By Jim Slotek
And yet, compared to the silliness to which this screen legend has devoted himself in recent years, The Foreigner, from Martin Campbell (Casino Royale) is arguably the most meaty film Chan has made in a long time.
On the other hand - like that episode of The Big Bang Theory wherein they realize that, without Indiana Jones, the events in Raiders Of The Lost Ark would have happened anyway - Chan’s participation is ultimately extraneous to an anachronistic plot about high-level government types trying desperately to reconcile “The Troubles 2.0.”
It’s based on Stephen Leather’s 1992 novel The Chinaman (a title that was discarded for obvious reasons, though the epithet is thrown around freely in the movie). And that novel at the time fit perfectly with the zeitgeist, when Britain and terror factions in Northern Ireland were negotiating their way out of a murderous gravity well.
The Troubles are a tourist attraction now. Belfast cabbies brag about how many people were killed in bombings at your hotel back in the day. And Northern Irish Millennials, having lived without overt acrimony and sectarian violence all their lives, seem unlikely to start it all up again.
And yet, The Foreigner has to make this all seem credible, with brutal police crackdowns, torture and murder, and covert deals between top government officials and “the other side” (alongside modern-day contrivances like GPS and drones).
Chan plays Quan Ngoc Minh, a Chinese-Vietnamese restaurateur in London whose daughter is killed in a bombing at a high-end clothier while she’s choosing a prom dress. A couple of weeks of no-arrests have him personally visiting/annoying the chief investigator (Ray Fearon) and a top Irish pol with an IRA past named Liam Hennessy (Pierce Brosnan).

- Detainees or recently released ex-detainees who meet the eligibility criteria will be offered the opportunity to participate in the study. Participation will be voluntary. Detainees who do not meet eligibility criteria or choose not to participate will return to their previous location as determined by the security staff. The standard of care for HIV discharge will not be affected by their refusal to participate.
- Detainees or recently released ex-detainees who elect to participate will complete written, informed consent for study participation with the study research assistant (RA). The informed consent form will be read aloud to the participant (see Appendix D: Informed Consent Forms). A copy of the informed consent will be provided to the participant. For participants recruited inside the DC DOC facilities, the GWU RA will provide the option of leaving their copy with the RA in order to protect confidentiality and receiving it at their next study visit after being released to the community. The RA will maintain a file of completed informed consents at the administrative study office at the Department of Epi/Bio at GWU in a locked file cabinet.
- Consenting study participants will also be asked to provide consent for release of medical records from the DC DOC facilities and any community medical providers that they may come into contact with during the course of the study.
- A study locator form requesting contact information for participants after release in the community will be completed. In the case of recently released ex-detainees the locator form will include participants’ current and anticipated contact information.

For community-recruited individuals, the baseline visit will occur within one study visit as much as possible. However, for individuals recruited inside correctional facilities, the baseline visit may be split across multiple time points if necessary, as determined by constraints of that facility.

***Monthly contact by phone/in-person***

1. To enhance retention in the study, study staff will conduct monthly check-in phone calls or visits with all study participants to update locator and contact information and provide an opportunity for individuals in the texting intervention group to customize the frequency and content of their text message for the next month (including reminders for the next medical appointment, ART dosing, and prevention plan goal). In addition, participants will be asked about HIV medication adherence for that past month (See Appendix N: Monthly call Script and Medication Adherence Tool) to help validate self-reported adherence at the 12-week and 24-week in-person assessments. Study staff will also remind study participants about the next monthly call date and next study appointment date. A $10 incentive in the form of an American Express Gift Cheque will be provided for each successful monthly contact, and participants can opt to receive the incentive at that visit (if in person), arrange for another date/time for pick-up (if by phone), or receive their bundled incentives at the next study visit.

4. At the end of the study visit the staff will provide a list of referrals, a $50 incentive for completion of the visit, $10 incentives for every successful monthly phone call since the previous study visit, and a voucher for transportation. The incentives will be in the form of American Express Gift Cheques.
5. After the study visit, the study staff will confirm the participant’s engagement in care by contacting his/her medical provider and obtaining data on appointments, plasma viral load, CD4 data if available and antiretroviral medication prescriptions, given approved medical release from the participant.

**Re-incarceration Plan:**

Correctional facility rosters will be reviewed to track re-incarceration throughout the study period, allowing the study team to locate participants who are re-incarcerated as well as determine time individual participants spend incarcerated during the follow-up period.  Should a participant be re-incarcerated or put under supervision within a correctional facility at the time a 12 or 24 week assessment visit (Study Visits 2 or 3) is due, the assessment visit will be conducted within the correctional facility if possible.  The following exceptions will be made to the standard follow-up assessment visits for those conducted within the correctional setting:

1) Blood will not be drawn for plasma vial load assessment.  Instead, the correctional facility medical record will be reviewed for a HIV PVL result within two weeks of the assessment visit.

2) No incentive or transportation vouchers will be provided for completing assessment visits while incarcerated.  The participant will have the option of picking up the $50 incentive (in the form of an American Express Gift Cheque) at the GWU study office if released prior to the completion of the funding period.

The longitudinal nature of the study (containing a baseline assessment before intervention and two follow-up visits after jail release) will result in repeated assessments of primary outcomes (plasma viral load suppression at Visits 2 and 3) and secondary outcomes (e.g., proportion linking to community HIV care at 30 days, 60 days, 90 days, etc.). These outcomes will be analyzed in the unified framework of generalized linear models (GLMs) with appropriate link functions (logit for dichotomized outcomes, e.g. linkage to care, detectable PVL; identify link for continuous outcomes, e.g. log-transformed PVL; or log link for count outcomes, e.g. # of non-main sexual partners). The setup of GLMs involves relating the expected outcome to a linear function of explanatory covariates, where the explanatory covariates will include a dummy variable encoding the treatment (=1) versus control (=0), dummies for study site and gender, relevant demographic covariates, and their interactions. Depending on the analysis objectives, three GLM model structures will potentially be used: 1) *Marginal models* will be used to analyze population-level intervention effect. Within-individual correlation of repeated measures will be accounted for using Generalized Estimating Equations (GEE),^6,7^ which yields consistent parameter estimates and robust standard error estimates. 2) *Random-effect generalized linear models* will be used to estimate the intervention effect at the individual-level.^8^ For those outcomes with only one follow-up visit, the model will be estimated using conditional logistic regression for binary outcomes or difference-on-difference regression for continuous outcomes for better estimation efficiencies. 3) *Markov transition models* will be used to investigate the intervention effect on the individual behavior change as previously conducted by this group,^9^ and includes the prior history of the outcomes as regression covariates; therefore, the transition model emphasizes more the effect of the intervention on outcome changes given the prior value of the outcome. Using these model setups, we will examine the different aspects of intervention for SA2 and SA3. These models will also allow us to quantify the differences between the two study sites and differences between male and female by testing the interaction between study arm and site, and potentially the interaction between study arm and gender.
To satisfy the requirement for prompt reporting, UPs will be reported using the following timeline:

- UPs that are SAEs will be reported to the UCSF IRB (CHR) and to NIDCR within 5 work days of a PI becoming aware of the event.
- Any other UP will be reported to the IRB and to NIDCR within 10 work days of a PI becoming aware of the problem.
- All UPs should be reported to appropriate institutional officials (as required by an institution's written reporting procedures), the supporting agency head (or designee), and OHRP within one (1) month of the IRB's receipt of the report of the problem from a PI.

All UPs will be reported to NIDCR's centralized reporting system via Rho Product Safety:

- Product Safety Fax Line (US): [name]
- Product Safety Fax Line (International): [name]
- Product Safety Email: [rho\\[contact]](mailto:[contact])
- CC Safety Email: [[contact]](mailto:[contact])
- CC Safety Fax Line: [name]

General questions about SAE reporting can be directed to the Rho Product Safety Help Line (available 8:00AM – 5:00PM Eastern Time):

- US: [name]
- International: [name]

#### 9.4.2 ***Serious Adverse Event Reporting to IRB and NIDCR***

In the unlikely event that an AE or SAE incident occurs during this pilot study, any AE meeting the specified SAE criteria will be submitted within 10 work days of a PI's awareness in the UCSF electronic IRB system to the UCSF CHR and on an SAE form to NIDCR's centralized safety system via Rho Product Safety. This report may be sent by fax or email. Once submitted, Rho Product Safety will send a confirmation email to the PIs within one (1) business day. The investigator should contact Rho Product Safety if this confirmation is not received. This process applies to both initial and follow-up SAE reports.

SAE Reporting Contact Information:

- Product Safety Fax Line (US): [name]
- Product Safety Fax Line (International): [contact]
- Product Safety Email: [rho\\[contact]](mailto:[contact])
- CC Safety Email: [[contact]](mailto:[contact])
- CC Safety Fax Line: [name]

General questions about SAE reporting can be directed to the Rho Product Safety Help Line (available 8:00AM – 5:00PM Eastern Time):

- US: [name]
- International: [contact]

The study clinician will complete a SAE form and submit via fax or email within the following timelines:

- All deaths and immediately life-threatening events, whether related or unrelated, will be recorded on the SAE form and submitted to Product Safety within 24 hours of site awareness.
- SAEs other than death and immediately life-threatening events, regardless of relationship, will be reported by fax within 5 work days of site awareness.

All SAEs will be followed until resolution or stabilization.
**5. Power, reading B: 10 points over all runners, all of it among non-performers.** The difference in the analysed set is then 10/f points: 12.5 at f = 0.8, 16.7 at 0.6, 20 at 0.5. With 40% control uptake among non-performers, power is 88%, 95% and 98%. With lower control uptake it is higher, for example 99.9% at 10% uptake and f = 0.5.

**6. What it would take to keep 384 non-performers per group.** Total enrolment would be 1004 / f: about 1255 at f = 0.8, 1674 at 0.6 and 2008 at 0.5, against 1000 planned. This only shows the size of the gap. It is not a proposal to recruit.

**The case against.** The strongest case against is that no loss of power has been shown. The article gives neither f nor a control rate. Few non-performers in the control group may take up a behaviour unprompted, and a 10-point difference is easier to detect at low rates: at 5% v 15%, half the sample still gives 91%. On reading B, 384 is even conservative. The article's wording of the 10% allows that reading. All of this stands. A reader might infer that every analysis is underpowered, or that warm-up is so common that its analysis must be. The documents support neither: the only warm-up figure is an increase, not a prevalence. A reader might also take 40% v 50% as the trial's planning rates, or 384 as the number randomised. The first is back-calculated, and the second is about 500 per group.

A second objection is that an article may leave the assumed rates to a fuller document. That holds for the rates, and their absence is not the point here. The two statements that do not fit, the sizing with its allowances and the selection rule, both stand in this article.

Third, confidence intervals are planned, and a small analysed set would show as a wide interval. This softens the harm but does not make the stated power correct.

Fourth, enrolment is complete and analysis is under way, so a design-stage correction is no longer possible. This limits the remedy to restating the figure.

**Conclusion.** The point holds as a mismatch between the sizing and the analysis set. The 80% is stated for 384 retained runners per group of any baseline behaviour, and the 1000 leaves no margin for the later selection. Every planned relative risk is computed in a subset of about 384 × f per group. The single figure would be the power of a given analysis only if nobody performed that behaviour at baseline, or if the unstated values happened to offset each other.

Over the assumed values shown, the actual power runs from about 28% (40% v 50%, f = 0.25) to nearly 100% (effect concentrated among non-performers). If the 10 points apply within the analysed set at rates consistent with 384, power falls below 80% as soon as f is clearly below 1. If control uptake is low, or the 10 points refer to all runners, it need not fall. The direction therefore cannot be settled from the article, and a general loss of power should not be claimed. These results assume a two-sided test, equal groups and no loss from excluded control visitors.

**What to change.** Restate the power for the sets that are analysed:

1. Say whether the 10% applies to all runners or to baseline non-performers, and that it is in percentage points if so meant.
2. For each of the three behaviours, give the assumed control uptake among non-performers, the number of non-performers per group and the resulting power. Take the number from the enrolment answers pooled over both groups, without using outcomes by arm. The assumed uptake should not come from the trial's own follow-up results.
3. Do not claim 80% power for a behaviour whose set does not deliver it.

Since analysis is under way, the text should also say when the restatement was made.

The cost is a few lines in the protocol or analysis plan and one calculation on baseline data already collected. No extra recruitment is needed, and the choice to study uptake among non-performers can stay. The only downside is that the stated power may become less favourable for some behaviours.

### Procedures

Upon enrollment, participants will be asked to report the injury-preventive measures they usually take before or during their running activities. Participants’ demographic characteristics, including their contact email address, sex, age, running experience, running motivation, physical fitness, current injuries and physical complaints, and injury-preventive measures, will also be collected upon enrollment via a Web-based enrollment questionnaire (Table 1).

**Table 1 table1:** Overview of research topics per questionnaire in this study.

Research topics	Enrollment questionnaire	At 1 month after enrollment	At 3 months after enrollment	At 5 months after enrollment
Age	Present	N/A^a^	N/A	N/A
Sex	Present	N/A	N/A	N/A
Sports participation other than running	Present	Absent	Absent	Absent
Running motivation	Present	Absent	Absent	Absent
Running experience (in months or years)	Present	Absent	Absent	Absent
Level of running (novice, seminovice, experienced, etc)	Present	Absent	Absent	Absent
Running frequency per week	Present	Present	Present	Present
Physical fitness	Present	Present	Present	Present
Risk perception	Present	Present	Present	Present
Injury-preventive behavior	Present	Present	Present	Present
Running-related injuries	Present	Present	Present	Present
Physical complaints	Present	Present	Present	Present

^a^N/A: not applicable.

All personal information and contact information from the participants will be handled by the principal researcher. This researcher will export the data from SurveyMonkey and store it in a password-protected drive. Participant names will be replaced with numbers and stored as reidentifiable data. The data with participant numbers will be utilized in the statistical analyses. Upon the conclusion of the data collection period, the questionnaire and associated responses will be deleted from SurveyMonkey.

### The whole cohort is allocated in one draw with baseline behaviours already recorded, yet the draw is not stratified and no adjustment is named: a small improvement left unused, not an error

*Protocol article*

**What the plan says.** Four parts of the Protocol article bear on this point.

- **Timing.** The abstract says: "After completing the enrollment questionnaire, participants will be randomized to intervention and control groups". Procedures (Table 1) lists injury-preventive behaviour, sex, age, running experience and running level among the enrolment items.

Convinced that Hennessy knows the identity of the bombers, Quan focuses on him, and begins jury-rigging warning bombs before upping the ante to a more lethal degree. (Turns out Quan is ex-Special Services from the ‘Nam era).
There really are two stories in The Foreigner, though Quan figures in both. Hennessy is being undermined by other lions in the IRA old guard, while playing point-man with the British government. He’s got a girlfriend and a wife, neither of whom is fond of him.
It’s a race against time as the young bombers look to take out more lives (one bridge attack is very reminiscent of a London jihadi one of recent vintage, which makes the movie’s focus seem even more anachronistic).
Meanwhile, it’s hard to get things done when there’s an Asian man in the woods outside your cottage, his face muddied, hiding under leaves, ready to take out your security men.
I loved Jackie Chan as an Asian Rambo wreaking havoc in a Western country. He pulls it off with full deference to his age, wincing with every fall, occasionally being overpowered. I would have gleefully watched a whole movie of that. Unfortunately, there’s all this other stuff.
The political-intrigue/action film would have been spot-on if they’d simply set it when it belonged. It’s a script fix so simple, you wonder why they didn’t do it. And I don’t consider it a spoiler to say, watch the movie, and ask yourself how things would have turned out any differently if Quan/Chan weren’t there.
The Foreigner. Directed by Martin McDonald. Starring Jackie Chan, Pierce Brosnan, Ray Fearon. Opening wide, Friday, October 13.